Krishana Collins is sculpting bouquets in her flower studio. She wears knee-high, green rain boots and moves quickly down a row of three wooden tables standing end to end. Her face is set in a serious expression but she smiles easily, scrunching her nose and shaking her brown curls. She holds up a black knight scabiosa and looks down at the dark burgundy petals.

“This one is so beautiful,” she says.

Ms. Collins owns and operates Tea Lane Farm, a flower farm in Chilmark. “When we work on arrangements for weddings we see and experience the plants in the field,” she says. “We know the plants at every stage: seed, leaves, stem, in bud. We recognize all of the different levels of beauty. That is hard to teach unless you have the experience on the farm.”

For Ms. Collins the farm experience began with vegetables. She can trace her interest back to childhood when, at eight years old, she visited her grandfather who was a peanut farmer.

In the flower laboratory anything is possible. — Jeanna Shepard

“My grandfather had planted corn, okra, all of these things, and there was a terrible drought that year. I filled a bucket and went around trying to water an acre of corn. That’s the interesting thing about people; you have to have a natural talent but also a natural interest.”

Ms. Collins began farming in Vermont at age 19. Growing up in Pensacola, Fla., she “only knew iceberg and romaine lettuce.” In Vermont her lettuce horizons widened. “I was introduced to 12 different varieties of lettuce that I had never tasted before in my life. Your taste buds just come alive. The same thing happens with flowers.”

At Tea Lane Farm, Ms. Collins opens the tailgate of her truck and begins unloading buckets of lilies. Dark “eyeliner” accents each petal of one variety while another boasts double blooms, a flower within a flower. The smell is sweet and rich.

“It’s funny,” Ms. Collins says. “We write on the buckets, ‘bridal flowers’ or ‘bridesmaid flowers,’ so that we can know what’s what when we are doing a wedding. We use the same buckets when we go to market and people have started asking for the ‘bridal variety’ of lilies.”

Ms. Collins grows about 30 varieties of sunflowers, 13 varieties of zinnias and hundreds of dahlias. She began growing flowers when her mother died. At the time Ms. Collins was working for Andrew Woodruff, another Island farmer. She felt the only thing that would make her feel better would be to grow a whole field of flowers.

“I didn’t care who bought them or if I would make any money, I just grew them,” she said. “This is just the most natural thing for me.”

It's all in the details when it comes to lilies. — Jeanna Shepard

Her office is a small room off an old barn on the farm. Inside she picks up a piece of paper from the top of a printer and holds it up. It is a picture of a bride holding a bouquet of pink and red flowers.

“Every wedding is different,” she says. “We listen to what the bride wants and brainstorm ideas. I always ask for a couple of adjectives and people answer with everything from ‘loose and wild’ to ‘symmetrical and monochromatic.’ Given the opportunity, brides will come walk in the fields, or they will work from images. I also ask them to send me pictures. This is amazing because I have a great number of people looking for great ideas. It helps me stay inspired.”

Outside the studio are a few buckets filled with flower pieces and damaged blooms. Another bucket holds flowing grasses. Ms. Collins touches the grasses, saying that a friend must have dropped them off for her to use. “For weddings we will use what we grow but we will also use whatever is blooming wild on the Island — wine berries, wild roses, wild clematis, wild sweet peas and grasses.”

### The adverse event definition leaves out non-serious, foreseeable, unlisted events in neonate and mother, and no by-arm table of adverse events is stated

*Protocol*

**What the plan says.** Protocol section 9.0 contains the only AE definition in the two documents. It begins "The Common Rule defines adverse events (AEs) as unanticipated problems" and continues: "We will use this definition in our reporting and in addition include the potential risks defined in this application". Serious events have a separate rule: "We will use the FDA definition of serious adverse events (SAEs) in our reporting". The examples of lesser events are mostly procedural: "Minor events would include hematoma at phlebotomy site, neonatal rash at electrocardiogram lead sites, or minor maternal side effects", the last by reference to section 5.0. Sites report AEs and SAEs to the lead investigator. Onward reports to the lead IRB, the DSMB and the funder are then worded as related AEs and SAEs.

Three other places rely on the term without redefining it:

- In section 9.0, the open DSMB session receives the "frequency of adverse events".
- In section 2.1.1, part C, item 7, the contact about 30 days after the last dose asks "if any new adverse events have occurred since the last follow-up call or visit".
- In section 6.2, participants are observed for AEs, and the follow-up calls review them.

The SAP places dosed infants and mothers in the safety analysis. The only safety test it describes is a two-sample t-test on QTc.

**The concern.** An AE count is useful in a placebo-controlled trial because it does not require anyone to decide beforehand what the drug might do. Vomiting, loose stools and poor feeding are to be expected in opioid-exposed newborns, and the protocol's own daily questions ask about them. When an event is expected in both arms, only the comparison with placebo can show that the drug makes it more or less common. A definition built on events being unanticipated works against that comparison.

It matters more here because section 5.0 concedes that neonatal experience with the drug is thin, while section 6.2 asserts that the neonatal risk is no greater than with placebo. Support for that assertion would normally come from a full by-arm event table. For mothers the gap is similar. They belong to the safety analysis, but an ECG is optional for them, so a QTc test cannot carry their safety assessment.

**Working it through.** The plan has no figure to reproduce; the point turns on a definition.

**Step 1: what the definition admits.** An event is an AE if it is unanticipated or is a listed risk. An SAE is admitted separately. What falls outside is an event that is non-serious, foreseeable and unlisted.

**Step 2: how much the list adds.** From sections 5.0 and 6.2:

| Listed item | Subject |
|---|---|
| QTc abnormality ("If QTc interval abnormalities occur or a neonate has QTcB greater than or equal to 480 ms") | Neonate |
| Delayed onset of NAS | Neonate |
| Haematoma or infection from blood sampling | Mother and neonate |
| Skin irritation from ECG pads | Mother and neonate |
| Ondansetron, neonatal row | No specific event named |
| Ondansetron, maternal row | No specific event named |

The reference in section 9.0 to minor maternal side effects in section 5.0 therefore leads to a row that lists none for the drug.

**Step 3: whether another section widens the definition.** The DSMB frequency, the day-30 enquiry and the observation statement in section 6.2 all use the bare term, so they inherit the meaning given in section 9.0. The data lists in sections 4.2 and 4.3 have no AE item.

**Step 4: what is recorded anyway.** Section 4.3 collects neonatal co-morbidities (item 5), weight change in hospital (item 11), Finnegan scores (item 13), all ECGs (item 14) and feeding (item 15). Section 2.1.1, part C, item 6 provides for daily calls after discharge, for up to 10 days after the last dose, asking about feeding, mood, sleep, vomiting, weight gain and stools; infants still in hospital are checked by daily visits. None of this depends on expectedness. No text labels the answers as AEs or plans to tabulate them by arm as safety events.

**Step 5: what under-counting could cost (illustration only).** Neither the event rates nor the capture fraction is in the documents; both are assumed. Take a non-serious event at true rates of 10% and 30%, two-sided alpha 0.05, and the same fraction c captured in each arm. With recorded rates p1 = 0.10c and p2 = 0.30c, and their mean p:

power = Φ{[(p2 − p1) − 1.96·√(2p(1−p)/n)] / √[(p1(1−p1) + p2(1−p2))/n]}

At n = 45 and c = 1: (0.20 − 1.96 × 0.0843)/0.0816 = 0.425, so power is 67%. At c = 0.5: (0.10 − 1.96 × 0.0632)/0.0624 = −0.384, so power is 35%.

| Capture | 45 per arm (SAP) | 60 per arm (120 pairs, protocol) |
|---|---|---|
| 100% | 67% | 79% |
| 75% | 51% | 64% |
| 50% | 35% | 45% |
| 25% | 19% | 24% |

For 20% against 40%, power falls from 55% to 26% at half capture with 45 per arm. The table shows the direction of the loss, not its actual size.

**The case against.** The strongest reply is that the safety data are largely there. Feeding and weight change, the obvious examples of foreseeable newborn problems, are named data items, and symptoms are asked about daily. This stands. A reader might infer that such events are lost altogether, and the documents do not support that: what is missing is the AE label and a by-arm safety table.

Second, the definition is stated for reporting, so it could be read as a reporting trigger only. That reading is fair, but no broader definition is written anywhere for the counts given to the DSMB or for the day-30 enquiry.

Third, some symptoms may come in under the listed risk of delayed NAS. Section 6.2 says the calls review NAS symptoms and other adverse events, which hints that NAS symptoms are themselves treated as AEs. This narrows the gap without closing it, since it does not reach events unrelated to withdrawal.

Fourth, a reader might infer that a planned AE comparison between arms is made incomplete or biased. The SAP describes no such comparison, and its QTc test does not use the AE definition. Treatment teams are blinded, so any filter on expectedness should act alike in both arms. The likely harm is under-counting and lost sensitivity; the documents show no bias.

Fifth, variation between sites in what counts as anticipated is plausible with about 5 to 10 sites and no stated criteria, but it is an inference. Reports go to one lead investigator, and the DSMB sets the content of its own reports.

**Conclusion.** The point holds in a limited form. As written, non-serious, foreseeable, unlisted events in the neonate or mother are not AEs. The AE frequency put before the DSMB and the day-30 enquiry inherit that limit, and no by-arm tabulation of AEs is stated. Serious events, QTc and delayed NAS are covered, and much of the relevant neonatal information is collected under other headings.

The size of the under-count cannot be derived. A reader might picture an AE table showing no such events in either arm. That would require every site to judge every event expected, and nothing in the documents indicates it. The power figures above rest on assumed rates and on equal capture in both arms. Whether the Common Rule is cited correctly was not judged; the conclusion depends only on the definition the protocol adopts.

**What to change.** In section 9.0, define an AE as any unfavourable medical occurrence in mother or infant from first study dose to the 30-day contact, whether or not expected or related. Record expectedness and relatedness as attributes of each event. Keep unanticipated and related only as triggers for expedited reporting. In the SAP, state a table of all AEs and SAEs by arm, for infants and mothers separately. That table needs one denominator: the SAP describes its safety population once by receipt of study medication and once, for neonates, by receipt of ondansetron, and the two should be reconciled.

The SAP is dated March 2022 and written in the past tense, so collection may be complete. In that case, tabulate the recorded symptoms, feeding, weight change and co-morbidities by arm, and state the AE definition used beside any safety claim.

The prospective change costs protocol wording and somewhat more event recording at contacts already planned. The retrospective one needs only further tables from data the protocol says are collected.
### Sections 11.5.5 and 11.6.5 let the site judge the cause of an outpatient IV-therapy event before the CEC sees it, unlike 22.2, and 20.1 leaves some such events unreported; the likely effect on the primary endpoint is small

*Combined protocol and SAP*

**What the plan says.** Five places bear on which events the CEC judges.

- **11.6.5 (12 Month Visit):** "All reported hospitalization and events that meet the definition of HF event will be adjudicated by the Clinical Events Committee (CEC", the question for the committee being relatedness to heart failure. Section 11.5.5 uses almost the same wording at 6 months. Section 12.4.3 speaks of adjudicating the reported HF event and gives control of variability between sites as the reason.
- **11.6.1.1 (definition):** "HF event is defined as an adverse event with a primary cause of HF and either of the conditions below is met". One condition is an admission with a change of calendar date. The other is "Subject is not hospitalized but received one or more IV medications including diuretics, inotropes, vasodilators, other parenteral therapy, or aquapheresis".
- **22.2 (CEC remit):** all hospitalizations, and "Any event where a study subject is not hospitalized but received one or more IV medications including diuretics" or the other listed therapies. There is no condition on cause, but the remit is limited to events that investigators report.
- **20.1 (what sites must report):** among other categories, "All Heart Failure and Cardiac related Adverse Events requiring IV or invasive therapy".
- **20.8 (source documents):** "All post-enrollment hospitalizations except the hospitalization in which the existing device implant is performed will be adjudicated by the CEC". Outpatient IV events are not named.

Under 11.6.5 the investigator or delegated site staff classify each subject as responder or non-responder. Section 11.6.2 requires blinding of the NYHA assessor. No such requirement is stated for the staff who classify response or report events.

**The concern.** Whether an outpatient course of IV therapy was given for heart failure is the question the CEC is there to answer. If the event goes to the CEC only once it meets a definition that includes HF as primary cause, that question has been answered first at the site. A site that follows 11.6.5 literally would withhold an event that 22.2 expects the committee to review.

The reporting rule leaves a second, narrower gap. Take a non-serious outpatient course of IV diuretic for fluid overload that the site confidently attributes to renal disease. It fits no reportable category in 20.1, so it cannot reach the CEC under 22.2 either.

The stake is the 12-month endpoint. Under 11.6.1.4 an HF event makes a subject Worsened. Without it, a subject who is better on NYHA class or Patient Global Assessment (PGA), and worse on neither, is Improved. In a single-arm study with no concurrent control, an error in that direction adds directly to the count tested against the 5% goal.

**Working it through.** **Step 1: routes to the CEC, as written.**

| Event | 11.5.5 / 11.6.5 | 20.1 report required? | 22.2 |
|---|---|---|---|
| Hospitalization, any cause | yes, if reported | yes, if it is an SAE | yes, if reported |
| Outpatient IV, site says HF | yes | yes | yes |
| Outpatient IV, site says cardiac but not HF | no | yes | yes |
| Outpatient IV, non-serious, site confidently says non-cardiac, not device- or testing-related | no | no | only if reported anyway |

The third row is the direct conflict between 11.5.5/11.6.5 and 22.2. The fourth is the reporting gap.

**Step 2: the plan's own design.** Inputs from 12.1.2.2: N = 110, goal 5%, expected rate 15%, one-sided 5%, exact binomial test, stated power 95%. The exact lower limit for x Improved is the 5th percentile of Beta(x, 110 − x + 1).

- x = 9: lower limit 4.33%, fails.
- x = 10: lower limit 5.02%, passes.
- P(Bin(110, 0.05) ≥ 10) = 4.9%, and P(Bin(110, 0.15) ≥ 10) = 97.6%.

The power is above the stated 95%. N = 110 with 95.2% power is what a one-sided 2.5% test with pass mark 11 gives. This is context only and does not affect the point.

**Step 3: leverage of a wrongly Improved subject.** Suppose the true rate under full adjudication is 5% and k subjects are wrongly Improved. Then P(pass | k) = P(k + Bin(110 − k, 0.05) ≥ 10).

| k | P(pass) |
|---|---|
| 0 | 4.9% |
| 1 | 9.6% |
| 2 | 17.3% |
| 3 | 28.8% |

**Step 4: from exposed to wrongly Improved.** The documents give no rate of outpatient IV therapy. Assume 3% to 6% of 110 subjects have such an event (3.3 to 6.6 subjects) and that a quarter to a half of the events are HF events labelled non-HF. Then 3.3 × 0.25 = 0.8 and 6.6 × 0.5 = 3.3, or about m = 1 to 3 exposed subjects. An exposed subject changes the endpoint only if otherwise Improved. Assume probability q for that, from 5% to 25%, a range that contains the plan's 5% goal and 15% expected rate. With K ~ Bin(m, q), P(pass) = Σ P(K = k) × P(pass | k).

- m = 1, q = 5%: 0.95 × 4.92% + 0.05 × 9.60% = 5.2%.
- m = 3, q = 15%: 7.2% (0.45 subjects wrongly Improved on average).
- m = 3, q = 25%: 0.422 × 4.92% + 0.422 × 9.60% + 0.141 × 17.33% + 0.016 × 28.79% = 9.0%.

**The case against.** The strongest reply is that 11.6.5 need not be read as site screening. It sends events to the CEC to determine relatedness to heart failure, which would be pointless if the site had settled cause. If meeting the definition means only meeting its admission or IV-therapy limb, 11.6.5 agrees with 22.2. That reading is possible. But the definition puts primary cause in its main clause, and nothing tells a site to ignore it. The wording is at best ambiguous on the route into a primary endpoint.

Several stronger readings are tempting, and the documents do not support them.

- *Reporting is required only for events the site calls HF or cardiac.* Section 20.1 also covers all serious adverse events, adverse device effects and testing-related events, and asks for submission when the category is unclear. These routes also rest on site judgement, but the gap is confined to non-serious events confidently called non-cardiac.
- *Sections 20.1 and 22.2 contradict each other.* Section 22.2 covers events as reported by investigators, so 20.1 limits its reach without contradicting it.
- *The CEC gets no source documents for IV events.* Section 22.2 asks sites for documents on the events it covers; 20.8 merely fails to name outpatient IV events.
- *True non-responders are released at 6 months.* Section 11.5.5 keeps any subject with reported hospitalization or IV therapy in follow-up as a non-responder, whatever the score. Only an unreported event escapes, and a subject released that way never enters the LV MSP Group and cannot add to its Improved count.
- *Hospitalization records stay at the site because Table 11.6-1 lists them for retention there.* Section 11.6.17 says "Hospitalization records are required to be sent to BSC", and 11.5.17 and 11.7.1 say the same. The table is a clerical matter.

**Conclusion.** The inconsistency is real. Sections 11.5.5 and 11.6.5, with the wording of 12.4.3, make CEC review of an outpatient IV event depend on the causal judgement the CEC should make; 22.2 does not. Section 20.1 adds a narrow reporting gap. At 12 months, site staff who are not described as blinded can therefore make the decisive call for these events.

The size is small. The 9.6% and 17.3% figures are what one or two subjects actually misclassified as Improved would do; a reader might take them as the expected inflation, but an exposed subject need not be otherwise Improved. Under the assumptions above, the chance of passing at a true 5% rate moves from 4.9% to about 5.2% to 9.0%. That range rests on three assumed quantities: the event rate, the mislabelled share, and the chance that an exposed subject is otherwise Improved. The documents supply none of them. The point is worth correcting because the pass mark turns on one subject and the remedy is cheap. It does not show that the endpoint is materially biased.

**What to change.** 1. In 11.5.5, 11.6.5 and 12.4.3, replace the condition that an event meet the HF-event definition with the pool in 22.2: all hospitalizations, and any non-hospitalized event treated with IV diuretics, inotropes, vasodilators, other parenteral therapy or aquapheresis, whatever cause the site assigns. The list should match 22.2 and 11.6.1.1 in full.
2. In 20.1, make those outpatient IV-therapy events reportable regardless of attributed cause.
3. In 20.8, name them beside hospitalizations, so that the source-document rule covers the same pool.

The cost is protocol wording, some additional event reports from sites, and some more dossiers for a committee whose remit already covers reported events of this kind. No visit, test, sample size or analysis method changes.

Alisa Javits has worked for Ms. Collins for almost seven years. She said that weddings require a lot of late nights and a lot of coffee.

“There is lots of creativity when people trust us,” she said. “We go to every extreme and use local and wild plants on top of what we grow. In the fall we use apple branches and in the spring, dogwoods.”

Ms. Javits remembers a wedding last year where someone wanted a lush, packed garland hung over huge French doors overlooking the ocean. “It’s cool to have to try and design beautiful things,” she said.

The design process also motivates Ms. Collins. “It’s important to be uncomfortable, to challenge yourself creatively,” she says. “When I’m forced to come up with an idea it’s a pretty intense thought process. I love the ideas that come up in collaboration with others.”

Ms. Collins was first introduced to playing in the dirt at her grandfather's peanut farm. — Jeanna Shepard

Ms. Collins said that arbors are often created the day of the wedding. She listed other designs she has created: balls made of baby’s breath, dahlias hanging from a ceiling, fish tank table toppers filled with aquatic plants. “When someone gets married there’s an openness about them,” she says.

Ms. Collins heads out to one of her fields off State Road. A world of flowers rises taller than the farmer. Rows and rows of zinnias and sunflowers point to the sky. Two dogs lay in the space between the rows and three young women move quickly down the field.

“How’s it going?” Ms. Collins asks her crew.

“We just had some espresso and we’re speed-picking zinnias,” one of her workers answers. The women cut the zinnias and gather them into bunches for the farmers’ market.

“I’ve noticed brides that I did a wedding for coming to get flowers from me at the market,” Ms. Collins says. “Their husbands come to get flowers for an anniversary, or they’ll come to show me their children. It’s almost like I become a part of their family.”